Visiting Wahiba Sands offers a peek into the nomadic way of life, with opportunities to experience authentic Bedouin hospitality. Dune bashing in 4x4 vehicles is an exciting way to explore the desert, otherwise go by camel for a more traditional and serene means of transport. As night falls, the desert sky is unspoiled by city lights, making it a perfect spot for stargazing.
If you can spare the time, camping under the starlit sky in a Bedouin tent is an unforgettable experience. Waking up to the serene silence of the desert dawn is a moment of profound tranquillity. The easiest way to experience the desert is on this excellent tour that starts and ends in Muscat.
On the way to Salalah, pass through the city of Sur. This is a must-stop for those interested in maritime history.
A small city on the eastern coast of Oman, Sur has a long and rich history of maritime trade. The Maritime Museum is a small but fascinating museum that tells the story of Sur's maritime history. The museum is home to a collection of traditional dhows, as well as artifacts from the city's trading past.
Just a short walk from the museum, Sur's shipyard is one of the oldest and most active in the region, and it is still home to several master dhow builders. It’s a fascinating place to see traditional dhows being built.
There are few places in the world where you can see craftsmanship like this. The master dhow builders who work there are incredibly skilled, and they use traditional techniques that have been passed down for generations.
Salalah is a captivating destination in Oman that is renowned for its unique climate and lush landscapes. The city is a refreshing contrast to the arid desert scenery that is typically associated with the region.
The city's greenery is a result of the Khareef or monsoon season, which transforms the region into a vibrant, verdant oasis. The monsoon season also leads to the creation of breathtaking waterfalls and a cooler climate, attracting visitors seeking respite from the heat.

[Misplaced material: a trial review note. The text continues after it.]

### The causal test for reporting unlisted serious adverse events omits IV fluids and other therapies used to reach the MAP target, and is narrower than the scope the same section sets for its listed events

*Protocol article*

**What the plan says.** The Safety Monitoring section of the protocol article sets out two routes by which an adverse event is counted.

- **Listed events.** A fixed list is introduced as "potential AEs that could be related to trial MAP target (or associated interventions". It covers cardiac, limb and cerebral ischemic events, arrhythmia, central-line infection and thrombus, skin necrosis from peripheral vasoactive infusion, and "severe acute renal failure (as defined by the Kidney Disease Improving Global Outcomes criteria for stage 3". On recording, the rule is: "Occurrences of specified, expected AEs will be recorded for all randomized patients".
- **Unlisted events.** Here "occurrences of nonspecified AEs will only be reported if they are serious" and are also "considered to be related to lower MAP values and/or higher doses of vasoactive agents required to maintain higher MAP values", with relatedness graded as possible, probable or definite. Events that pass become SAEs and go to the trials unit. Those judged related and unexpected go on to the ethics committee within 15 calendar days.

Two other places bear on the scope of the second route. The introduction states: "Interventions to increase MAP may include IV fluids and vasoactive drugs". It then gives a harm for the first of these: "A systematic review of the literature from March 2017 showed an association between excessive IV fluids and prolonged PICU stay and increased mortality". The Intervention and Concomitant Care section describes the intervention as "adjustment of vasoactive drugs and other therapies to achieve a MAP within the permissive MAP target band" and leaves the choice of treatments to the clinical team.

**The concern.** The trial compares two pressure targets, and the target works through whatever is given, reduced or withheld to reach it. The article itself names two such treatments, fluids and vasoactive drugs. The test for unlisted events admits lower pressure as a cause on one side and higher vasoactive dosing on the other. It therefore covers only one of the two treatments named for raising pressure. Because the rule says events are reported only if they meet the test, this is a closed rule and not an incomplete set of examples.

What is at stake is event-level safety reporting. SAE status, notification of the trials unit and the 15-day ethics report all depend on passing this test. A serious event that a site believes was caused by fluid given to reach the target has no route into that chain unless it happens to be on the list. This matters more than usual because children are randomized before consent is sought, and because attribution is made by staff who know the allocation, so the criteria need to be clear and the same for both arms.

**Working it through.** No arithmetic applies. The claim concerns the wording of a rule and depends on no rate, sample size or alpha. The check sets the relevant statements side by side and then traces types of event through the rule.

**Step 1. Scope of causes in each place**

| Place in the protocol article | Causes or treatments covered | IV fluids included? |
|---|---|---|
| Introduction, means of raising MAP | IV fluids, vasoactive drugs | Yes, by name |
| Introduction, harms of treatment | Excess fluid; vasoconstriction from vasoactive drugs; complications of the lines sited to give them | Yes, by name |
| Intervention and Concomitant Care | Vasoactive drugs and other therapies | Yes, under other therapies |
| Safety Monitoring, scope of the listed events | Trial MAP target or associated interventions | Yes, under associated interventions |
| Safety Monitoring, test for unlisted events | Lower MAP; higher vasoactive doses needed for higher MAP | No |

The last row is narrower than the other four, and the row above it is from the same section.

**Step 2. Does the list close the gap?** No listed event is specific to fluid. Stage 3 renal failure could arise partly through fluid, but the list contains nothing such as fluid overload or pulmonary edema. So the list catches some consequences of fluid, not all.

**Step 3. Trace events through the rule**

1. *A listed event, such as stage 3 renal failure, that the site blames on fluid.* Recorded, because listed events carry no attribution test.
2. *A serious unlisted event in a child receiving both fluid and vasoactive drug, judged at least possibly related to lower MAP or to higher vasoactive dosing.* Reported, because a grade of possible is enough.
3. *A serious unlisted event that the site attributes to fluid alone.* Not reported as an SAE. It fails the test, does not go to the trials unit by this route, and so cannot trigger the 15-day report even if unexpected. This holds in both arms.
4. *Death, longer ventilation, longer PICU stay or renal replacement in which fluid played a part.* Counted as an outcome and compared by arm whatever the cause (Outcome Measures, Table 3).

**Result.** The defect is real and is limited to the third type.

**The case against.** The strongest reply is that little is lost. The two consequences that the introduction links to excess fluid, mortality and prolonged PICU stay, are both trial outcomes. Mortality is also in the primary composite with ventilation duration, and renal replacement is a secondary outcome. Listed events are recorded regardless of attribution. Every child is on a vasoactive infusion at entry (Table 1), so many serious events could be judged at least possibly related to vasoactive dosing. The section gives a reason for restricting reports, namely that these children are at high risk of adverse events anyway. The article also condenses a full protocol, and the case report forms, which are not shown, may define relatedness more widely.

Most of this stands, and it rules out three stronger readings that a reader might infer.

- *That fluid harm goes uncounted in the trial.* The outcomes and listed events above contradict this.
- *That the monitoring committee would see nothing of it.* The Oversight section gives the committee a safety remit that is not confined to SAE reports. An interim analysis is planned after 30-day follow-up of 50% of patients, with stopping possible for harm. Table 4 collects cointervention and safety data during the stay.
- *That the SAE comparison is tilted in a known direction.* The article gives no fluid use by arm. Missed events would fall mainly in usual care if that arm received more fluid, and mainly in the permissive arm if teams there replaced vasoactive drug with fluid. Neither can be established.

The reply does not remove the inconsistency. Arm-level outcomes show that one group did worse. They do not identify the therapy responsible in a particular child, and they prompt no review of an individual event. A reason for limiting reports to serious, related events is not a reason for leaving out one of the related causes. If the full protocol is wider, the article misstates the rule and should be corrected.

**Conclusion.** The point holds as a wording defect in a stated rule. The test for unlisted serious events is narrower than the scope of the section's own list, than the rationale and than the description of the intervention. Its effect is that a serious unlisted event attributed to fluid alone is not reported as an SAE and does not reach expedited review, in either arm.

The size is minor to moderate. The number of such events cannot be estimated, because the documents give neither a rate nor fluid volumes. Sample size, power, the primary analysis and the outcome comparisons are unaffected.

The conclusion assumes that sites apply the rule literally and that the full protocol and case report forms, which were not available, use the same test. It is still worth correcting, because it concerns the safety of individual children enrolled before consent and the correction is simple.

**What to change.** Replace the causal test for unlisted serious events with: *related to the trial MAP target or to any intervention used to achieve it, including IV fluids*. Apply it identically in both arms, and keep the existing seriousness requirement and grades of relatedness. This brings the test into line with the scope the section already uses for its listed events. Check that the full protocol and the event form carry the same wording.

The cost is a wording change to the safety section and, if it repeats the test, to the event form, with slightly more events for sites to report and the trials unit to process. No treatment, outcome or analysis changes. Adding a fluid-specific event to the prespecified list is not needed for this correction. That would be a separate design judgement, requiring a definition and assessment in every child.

But it’s the pristine white beaches that stretch along the Arabian Sea that are the highlight of the city. The beaches provide a serene escape for beach lovers, and they are also a popular spot for swimming, sunbathing, and surfing.
The city was once a hub in the ancient frankincense trade, and it is home to the Frankincense Land Museum. The museum is part of an Archaeological Park and documents Oman's maritime past and its important role in the spice trade.
If you head for the craggy cliffs of Jebel Shams you can discover another wonder of Oman: the mud villages of Misfat Al Abriyeen. Perched precariously on the edge of the escarpment, they offer stunning views of the surrounding mountains and valleys.
One of the most striking things about Misfat Al Abriyeen is the way the villages have been built into the cliffs. The houses are clustered together, and their roofs are often used as pathways to reach other parts of the village. The narrow streets are lined with date palms and other trees, and the air is filled with the sound of birdsong.
The villages are home to a small number of people, who live a simple, traditional lifestyle. They grow their own food, raise their own animals, and build their own homes using mud and stones. The villages are a fascinating glimpse into a way of life that is slowly disappearing.
The people of Misfat Al Abriyeen are friendly and welcoming, and they are always happy to share their culture with visitors. They are proud of their heritage, and they are eager to show off their beautiful villages.
Every year, about 20,000 turtles migrate from the Arabian Gulf, the Red Sea, and Somalia to specific locations in Oman to lay their eggs: Ras Al Hadd, Ras Al Jinz, and Masirah Island. The hatching process takes 55 days, and interestingly, the gender of the baby turtles is determined by the temperature of the sand.
The sea turtles that come to these locations to lay their eggs are loggerhead, hawksbill, and others. They drag themselves out of the water at night, dig deep holes, and lay their eggs. The best time to see this spectacle is between July and October. Both "Ras" are turtle sanctuaries that protect the endangered sea turtles, their eggs, and the hatchlings until they reach the ocean safely.
While all the places above are worth seeing, nothing beats the thrill of witnessing baby turtles emerging from their eggs and scurrying across the sand to the ocean, as if pulled by an invisible string.
The hatching also takes place at night by torchlight (only guides are allowed to use flashlights because they know how to avoid disturbing the turtles). You are not allowed to go on your own; you must join a tour with a guide.
One of the best is a two-day tour that starts from Muscat and includes an overnight stay at the Ras Al Jinz resort, as well as a few stops along the way.
The highlight of the tour is, of course, the hatching - an experience you will never forget. In fact, many people I have met on the tour are so fascinated that they come back year after year. I am one of them.